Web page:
According to Humana, approximately 4 million children, young adults and adults are using braces to achieve a beautiful smile in the United States. Whether you've only had to wear braces for a short time or have been caring for your braces for years, getting the word from your orthodontist that it is time to remove the metal from your mouth is a great feeling. You're ecstatic that this experience is over but aren't sure what happens next. Here is what you can expect on the day when your braces finally come off:
The Process of Removing Braces
You might be nervous about the actual removal of the braces, and your biggest question might be: Will it hurt? Luckily, the pain associated with removing your braces is minimal, and according to Dr. Brandon Martin, a contributor to Health Tap, the entire process should only take about 30 minutes!
First, your orthodontist will carefully remove any rubber bands. Next, they will use a specialized pair of pliers to carefully pull the wires away from the metal brackets. Once the wires are gone, the dentist can use a specialized tool to remove the brackets from the adhesive on your teeth.
Again, you may feel some pressure but this process is very quick and won't hurt.
Finally, your dentist will use a special buffer to carefully scrape away the adhesive from all of your teeth. This device will also polish the tooth's enamel, making it appear as though you never had braces in the first place.
What Will My Teeth Look Like?
Once your braces are gone, your gums will probably be swollen, red and a little sore. Don't worry because this is temporary. Additionally, you might notice a few yellow or white spots on your teeth. The yellow is tartar buildup, which can be easily removed by your dentist.
Any white spots, bands or discolorations are called white scars. These scars are actually decalcified areas that occur when plaque is allowed to remain on your teeth for extended periods of time. Your dentist will prescribe you a specialized paste that is applied directly to the white scars to help repair the enamel.
Caring For Your Teeth Once the Braces Are Off
Now that your braces are off, it is just as important to care for your teeth and follow your orthodontist's orders. Your orthodontist may recommend scheduling a cleaning to help remove any plaque, tartar or other build-up on your teeth.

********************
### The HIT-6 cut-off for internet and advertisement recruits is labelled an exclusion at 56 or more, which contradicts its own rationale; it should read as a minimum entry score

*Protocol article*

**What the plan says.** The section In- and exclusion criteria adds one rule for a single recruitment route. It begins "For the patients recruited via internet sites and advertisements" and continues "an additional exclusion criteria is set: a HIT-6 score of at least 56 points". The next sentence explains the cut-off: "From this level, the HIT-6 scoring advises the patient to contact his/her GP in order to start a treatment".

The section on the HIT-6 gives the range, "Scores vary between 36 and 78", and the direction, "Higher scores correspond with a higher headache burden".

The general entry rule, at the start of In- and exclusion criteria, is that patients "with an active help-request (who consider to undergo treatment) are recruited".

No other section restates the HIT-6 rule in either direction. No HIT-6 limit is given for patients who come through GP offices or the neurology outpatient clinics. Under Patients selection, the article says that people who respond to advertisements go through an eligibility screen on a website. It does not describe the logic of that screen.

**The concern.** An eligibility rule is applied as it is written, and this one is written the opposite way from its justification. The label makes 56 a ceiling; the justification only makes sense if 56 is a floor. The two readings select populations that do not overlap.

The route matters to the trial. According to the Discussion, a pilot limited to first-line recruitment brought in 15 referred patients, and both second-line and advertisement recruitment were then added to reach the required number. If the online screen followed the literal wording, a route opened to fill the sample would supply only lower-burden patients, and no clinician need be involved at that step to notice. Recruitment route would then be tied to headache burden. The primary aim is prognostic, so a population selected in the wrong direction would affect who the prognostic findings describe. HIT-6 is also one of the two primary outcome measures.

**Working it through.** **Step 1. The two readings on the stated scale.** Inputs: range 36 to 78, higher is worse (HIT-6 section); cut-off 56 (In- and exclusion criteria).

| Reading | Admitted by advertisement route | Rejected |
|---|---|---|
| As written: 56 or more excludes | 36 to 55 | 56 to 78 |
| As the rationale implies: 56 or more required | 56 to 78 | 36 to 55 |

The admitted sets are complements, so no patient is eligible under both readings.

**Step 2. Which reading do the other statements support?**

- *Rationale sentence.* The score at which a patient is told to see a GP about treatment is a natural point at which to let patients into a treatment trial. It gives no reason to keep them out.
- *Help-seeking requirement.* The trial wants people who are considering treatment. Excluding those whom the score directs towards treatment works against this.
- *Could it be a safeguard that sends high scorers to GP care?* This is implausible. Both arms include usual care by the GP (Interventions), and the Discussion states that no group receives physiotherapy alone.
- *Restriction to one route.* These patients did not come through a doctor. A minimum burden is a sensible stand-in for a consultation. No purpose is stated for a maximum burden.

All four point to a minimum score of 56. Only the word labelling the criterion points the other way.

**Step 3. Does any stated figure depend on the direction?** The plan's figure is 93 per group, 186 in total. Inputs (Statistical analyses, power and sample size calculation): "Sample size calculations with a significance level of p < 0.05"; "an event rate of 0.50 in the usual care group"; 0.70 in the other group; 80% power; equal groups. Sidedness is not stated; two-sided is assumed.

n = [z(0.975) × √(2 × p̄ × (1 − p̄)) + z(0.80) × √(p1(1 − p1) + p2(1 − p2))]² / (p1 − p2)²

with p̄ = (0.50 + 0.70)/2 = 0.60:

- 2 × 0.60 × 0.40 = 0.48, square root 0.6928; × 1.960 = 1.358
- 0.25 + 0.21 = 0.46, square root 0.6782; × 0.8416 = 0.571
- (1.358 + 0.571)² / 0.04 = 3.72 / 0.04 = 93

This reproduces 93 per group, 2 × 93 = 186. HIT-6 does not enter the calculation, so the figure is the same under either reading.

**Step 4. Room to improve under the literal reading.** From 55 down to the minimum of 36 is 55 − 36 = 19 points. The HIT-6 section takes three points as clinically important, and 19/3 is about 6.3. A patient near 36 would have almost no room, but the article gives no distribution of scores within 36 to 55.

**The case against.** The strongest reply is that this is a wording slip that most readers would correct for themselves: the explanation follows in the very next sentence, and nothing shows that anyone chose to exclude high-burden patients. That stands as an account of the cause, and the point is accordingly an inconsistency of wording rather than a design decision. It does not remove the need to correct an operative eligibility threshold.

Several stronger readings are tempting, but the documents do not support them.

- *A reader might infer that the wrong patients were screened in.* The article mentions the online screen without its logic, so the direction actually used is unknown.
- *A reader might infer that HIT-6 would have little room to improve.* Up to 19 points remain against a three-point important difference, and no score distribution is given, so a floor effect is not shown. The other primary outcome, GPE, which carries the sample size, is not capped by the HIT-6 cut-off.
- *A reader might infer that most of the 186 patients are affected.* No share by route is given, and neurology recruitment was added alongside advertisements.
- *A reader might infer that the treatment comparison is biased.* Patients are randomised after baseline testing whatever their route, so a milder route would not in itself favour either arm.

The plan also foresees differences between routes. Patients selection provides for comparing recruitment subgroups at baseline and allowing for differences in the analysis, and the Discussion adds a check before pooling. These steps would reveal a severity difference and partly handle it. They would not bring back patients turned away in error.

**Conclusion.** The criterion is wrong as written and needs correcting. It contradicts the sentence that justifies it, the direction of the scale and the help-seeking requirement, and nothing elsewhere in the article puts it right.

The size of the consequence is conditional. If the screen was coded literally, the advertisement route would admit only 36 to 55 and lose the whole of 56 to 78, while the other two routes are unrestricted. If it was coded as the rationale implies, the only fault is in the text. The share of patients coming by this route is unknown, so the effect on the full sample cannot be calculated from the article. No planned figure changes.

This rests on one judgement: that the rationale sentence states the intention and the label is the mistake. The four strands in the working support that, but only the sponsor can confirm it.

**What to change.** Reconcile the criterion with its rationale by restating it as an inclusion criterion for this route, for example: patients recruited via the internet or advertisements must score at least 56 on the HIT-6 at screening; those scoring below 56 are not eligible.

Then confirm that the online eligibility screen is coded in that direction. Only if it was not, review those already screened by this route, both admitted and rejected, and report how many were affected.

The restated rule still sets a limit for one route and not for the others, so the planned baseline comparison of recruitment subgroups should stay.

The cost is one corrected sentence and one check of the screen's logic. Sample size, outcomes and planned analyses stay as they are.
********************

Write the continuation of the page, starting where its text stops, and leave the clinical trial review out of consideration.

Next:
Avoid certain foods and beverages until your gums are less sensitive, or as directed by your orthodontist. Foods and beverages that are too hot or cold and foods that are crunchy or chewy – such as potato chips, peanut brittle or taffy -- can aggravate your sensitive teeth and gums, leading to discomfort.
Talk to your orthodontist before scheduling a tooth whitening procedure or using an at-home tooth whitening kit. The enamel on your teeth is very sensitive after removing the braces, and using a bleaching kit too soon can actually cause serious damage or discoloration.
Will I Need A Retainer?
Many times, an orthodontist will provide you with a retainer. Wearing this retainer as ordered by the orthodontist is critical because it will help keep your newly-straightened teeth from shifting. There are many different types of retainers available, and the type your orthodontist prescribes will be based upon the length of time you had your braces and how severely your teeth are shifting.
However, according to WebMD, the majority of people will only need to wear their retainer full-time for the first six months. After that, the retainer is then only worn at night.
Impaired speech and excessive drooling are all associated with wearing retainers. Don't worry because these issues will typically only last a few days, according to Kids Health.
Getting your braces taken off can be scary, especially if you're concerned about the pain and aftercare associated with a retainer. If you have any concerns about the process of removing your braces, don't hesitate to contact a professional orthodontist, such as those at Reed Orthodontics.Share